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Hockey player Kendra Fisher comes out: 'Stereotypes of women's sports are keeping lesbians in the closet'
This article was originally published on SB Nation Outsports and was reposted here with permission.
Kendra Fisher, an elite hockey player in Canada, talks publicly for the first time about being gay. The mental illness advocate now hopes to add her voice to the fight against homophobia in sports.
Kendra Fisher, a former elite ice hockey goalie for Canada and current inline hockey player, opened up about her sexual orientation in a public forum for the first time at the Canadian Olympic Committee's #OneTeam round table last week, saying with a pause and conviction: "I am a gay athlete."
While she has never spoken about her sexual orientation to the media, and it is not mentioned on her website, Fisher said she has never hidden her sexual orientation from anyone who has asked.
Yet it's been her mental illness that has drawn her public focus. Fisher was diagnosed with mental illness - severe anxiety disorder - the day she qualified for Team Canada years ago. While she pulled away from the Team invitation so she could cope with the mental illness, she also found that sport was her safe harbor, a place on the ice where she was able to focus singularly on the job in front of her.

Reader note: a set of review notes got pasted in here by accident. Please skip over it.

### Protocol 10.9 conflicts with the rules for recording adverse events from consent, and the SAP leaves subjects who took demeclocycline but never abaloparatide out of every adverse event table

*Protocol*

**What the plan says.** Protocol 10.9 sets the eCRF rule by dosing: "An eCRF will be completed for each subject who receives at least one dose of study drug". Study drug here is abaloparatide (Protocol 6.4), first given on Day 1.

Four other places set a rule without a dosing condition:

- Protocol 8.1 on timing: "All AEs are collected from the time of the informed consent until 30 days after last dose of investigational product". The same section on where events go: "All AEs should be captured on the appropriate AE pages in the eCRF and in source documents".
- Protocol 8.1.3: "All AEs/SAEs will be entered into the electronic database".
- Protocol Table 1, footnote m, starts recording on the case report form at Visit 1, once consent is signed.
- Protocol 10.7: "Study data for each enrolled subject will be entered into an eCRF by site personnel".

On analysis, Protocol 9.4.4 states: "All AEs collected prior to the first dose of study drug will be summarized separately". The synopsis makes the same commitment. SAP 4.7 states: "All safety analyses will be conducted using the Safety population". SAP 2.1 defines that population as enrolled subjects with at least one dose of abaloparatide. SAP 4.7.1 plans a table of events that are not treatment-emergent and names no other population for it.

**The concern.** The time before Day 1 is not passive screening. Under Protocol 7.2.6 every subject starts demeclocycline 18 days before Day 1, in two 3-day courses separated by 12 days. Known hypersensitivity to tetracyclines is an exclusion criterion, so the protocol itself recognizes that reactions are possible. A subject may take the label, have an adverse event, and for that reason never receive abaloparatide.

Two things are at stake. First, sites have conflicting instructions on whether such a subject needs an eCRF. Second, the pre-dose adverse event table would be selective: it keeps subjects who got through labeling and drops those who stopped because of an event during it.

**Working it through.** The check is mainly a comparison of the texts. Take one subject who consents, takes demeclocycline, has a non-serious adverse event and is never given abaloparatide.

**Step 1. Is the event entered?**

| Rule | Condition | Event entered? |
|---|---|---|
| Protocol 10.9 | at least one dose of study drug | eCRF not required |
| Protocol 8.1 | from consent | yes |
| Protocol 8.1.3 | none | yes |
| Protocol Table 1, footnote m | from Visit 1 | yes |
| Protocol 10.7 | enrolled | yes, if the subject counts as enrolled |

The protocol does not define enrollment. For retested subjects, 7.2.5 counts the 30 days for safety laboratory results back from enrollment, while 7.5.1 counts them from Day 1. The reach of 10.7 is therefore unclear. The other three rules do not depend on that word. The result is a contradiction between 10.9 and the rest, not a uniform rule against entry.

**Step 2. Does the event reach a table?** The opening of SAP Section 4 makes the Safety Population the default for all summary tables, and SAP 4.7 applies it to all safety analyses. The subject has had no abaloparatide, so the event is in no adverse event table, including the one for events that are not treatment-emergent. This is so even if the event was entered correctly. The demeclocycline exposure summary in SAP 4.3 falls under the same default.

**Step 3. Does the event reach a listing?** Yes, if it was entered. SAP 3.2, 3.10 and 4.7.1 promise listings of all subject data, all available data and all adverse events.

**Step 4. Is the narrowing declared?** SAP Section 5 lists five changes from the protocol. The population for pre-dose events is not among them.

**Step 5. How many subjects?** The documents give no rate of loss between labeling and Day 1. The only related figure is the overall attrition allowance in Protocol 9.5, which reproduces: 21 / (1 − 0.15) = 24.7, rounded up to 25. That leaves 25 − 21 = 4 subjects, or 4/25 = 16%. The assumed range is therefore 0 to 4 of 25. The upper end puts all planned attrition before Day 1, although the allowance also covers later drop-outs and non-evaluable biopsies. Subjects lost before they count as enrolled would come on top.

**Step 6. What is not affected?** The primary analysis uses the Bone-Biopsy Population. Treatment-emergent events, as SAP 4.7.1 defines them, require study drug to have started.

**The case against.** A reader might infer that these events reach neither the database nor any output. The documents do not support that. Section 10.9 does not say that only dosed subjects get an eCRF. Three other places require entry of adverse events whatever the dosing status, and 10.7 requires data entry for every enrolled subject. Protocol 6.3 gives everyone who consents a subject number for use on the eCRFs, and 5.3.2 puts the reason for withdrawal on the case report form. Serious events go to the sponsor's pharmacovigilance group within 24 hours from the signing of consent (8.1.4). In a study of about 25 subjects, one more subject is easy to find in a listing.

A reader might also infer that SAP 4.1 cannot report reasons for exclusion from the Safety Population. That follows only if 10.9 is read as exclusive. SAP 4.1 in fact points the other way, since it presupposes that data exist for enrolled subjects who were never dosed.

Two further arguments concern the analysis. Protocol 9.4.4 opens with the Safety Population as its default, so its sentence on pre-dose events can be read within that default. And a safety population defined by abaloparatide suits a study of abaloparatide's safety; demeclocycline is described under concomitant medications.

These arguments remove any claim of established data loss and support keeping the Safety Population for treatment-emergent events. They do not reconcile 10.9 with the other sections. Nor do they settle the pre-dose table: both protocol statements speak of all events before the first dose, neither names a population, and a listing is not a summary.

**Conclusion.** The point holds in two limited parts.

"Sports saved my life. Sports literally saved my life. I was at a point in dealing with mental illness that I didn't have the ability to function anymore. I had gotten so sick that I couldn't go to school. I had to quit my job. I had isolated myself. I was at Team Canada camp one day and the next day I was a shell of myself. Sport was my safe place. That was pretty much the only thing I forced myself to continue with."
In recent years Fisher has focused her activism and public work on helping others understand and cope with mental illness. That singular focus has pulled her away from drawing attention to herself as an LGBT athlete. For someone who found sports as an escape, falling into activism in sports was of no interest. Working on mental health issues called to her more powerfully.
"I didn't start playing hockey so I could be an advocate, I started playing hockey because I loved the game. And at the point where I could have these conversations at high levels in the sport, I needed to have these conversations."
There have been other reasons for Fisher's lack of formal public acknowledgement of her sexual orientation. Since coming out in her private life, and particularly in sports, she has been embraced by friends and family. Teammates knew Fisher was gay, but she said she was never shunned by any of them. That made her think the sports world was further along in acceptance that it is, and that it simply wasn't important for her to be part of the broader conversation about LGBT issues. It's not that she didn't want to rock the boat, she didn't even realize there was any need for rocking.